Kartje: Though there might not be a clear program-altering defensive prospect like USC fans clamored for in this class, USC had no issue piling up blue-chip recruits on the other side of the ball for 2023. The gem among that group is five-star and No. 1 overall receiver Zachariah Branch, an electric talent whose skillset has been likened to All-Pro NFL wideout Tyreek Hill. Even in an already deep receiver room, expect him to make an immediate impact. Adding a five-star quarterback to any class is also no small thing, so the arrival of heir apparent passer Malachi Nelson will be monitored closely; though, he won’t be full go until sometime this summer.
The cupboard isn’t entirely bare on defense in this class, either. Four-star linebacker Tackett Curtis will be one to watch closely, after Riley raved about his arrival in December. His ferocity could mean finding his way onto the field as a freshman.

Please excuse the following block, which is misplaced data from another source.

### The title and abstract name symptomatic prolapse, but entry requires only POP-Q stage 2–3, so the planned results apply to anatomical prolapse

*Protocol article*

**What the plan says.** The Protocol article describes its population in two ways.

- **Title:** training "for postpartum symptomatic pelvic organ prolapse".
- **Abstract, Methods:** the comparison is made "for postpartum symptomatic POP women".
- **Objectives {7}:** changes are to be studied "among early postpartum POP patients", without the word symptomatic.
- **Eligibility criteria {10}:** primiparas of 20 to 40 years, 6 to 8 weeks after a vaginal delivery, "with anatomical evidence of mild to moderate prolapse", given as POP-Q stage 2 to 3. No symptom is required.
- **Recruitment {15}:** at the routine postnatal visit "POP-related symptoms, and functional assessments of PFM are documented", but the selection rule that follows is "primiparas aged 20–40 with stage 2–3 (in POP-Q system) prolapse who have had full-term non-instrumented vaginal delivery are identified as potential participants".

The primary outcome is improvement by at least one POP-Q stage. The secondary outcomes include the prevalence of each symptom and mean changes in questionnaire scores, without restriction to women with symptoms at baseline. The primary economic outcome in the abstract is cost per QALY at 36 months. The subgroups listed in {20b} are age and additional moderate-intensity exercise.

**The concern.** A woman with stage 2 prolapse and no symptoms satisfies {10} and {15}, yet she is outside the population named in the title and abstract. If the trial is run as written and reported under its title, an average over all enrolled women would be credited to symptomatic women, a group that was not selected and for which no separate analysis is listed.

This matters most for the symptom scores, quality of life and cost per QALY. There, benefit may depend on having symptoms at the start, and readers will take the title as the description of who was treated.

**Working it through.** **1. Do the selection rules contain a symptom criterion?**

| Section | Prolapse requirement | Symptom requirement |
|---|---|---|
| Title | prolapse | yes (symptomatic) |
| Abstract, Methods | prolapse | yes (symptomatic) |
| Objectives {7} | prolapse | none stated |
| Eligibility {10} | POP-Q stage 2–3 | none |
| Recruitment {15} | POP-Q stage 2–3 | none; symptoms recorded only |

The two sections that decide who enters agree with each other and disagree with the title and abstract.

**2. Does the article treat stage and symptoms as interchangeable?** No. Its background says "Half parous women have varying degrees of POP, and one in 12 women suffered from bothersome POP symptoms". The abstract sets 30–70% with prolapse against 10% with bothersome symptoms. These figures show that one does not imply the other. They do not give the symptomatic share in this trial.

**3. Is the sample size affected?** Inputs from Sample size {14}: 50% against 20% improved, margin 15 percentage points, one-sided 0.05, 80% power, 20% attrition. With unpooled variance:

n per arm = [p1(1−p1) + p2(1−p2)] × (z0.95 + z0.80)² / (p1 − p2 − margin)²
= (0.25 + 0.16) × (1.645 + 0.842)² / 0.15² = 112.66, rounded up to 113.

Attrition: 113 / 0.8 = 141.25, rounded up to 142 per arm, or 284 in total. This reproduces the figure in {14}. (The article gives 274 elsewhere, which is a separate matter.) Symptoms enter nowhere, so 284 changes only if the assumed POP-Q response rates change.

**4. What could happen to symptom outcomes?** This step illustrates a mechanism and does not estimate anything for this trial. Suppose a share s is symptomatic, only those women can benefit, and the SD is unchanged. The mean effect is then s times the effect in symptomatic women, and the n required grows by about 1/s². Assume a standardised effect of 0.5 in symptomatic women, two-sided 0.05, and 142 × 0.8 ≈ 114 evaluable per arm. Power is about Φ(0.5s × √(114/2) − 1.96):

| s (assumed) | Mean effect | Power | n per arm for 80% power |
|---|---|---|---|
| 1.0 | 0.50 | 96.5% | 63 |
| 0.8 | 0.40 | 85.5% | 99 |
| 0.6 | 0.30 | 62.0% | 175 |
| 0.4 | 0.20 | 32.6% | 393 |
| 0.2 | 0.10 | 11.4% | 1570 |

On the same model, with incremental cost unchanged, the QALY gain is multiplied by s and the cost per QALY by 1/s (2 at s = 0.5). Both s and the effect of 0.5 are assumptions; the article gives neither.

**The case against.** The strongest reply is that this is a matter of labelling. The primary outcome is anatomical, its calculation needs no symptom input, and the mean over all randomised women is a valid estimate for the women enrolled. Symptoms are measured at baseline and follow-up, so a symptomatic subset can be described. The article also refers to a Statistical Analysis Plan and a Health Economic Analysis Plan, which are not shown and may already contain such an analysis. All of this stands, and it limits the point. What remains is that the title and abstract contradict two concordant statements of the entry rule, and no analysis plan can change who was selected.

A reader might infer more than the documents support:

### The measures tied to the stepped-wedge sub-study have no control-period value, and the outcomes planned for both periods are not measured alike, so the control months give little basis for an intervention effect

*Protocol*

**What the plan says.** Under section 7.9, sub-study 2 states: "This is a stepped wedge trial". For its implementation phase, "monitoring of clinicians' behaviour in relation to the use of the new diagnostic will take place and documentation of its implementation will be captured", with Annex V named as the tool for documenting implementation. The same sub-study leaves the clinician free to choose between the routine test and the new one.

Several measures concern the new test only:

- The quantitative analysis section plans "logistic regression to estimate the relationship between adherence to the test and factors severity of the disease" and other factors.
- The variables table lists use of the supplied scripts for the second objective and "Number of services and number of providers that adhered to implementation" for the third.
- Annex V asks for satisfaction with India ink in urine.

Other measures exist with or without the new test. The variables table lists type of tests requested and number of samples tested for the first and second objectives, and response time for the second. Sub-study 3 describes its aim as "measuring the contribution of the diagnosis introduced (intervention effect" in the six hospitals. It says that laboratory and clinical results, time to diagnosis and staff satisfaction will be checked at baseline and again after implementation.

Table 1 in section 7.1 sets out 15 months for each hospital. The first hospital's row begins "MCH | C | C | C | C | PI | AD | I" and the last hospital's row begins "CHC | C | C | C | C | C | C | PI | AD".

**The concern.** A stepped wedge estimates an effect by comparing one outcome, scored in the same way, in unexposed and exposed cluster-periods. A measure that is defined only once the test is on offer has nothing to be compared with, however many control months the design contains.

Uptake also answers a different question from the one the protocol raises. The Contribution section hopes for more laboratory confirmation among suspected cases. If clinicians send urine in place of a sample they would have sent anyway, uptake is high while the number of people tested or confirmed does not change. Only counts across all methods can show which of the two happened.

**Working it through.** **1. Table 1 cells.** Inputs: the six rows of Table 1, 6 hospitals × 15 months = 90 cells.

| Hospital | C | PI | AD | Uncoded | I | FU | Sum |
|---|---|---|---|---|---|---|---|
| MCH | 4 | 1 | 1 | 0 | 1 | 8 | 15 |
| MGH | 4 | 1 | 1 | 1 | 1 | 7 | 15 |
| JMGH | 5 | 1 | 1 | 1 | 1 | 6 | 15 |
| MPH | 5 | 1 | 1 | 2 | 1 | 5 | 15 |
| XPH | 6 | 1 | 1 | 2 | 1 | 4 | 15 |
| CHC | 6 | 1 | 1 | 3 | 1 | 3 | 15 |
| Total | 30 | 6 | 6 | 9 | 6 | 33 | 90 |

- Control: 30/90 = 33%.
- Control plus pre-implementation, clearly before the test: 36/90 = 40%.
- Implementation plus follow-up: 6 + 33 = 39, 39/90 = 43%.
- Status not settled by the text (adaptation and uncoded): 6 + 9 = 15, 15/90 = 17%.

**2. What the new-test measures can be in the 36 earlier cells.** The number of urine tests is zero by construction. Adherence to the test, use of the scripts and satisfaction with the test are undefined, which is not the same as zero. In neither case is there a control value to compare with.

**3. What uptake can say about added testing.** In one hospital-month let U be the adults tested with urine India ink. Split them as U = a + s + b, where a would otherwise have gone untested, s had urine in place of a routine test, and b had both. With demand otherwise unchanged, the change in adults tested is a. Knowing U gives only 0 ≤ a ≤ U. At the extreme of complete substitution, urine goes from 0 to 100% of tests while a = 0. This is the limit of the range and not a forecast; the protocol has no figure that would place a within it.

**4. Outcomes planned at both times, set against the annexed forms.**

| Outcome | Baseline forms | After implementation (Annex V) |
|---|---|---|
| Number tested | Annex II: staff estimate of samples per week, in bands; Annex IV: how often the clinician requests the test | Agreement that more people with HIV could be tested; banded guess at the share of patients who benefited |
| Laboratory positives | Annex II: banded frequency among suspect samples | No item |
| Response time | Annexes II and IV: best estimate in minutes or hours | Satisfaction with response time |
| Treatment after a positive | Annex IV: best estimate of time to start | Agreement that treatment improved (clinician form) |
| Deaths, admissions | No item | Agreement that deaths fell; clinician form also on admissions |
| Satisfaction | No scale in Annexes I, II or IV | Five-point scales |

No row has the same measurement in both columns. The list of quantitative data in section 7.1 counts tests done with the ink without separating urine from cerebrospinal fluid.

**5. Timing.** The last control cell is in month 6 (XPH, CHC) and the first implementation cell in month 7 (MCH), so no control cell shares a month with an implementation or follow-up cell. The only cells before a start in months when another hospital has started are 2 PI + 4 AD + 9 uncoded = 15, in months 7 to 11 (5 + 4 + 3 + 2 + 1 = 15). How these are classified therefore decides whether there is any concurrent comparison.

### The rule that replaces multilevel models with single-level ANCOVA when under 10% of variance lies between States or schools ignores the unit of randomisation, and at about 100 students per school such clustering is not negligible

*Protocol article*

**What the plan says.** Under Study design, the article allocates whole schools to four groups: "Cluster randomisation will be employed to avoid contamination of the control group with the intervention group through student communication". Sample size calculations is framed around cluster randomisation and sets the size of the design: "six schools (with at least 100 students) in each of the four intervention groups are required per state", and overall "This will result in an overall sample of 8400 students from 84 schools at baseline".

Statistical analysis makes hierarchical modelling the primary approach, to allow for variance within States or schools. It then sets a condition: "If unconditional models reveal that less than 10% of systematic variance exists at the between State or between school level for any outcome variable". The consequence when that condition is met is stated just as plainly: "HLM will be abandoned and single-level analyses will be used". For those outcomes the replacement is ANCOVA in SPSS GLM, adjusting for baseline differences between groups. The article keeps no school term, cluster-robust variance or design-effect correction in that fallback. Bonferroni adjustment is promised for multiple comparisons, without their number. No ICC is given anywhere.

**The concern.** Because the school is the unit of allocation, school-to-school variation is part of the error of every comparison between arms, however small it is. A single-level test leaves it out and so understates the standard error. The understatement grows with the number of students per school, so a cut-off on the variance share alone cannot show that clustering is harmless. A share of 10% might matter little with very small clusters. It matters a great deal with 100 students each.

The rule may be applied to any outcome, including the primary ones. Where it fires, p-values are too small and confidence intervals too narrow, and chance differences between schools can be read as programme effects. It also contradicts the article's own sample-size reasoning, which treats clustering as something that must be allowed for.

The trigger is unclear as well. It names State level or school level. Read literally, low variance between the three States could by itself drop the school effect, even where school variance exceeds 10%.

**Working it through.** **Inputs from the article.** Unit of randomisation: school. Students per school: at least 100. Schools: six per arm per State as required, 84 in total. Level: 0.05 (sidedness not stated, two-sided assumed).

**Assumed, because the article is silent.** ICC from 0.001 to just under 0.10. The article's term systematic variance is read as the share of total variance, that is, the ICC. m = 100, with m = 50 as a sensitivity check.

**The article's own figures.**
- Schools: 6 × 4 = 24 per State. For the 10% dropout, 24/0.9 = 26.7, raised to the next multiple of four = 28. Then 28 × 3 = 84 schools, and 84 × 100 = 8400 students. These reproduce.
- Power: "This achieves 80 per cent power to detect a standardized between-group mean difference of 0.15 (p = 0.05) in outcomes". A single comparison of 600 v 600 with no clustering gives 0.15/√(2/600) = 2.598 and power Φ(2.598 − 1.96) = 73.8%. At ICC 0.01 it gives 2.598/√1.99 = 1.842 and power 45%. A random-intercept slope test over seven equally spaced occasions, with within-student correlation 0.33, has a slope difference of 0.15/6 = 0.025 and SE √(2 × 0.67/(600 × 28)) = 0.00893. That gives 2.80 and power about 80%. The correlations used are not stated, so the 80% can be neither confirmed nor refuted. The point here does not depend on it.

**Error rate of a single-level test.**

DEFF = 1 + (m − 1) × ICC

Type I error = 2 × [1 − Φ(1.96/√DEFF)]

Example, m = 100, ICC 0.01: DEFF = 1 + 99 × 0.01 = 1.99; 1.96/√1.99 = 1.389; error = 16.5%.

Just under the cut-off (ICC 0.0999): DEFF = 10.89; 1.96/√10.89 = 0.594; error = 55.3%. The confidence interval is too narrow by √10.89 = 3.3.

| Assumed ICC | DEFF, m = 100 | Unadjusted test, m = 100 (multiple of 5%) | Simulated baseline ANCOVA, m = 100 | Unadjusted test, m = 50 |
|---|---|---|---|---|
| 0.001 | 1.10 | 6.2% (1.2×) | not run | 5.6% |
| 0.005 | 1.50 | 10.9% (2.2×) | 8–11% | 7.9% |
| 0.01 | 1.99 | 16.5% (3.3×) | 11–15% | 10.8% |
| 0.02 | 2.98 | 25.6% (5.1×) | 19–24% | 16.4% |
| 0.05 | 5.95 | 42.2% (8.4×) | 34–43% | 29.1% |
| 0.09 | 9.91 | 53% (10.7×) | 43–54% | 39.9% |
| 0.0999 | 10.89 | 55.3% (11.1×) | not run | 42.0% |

Bolch: Moore could transform the Tarp Bowl back into a Rose Bowl teeming with fans from the season opener, assuming he wins the job over talented Kent State transfer Collin Schlee and incumbent Ethan Garbers, not to mention precocious redshirt freshman Justyn Martin. Another newcomer to watch will be running back Carson Steele, a Ball State transfer who has a pet alligator back home in Indiana. Steele exudes personality with his long blond hair and strongman persona as a freakishly brutish ballcarrier, probably making him an instant fan favorite. Cal transfer J. Michael Sturdivant could give the Bruins the kind of game-breaking wide receiver they haven’t enjoyed in years, as well as a reliable target for whomever wins the starting quarterback job.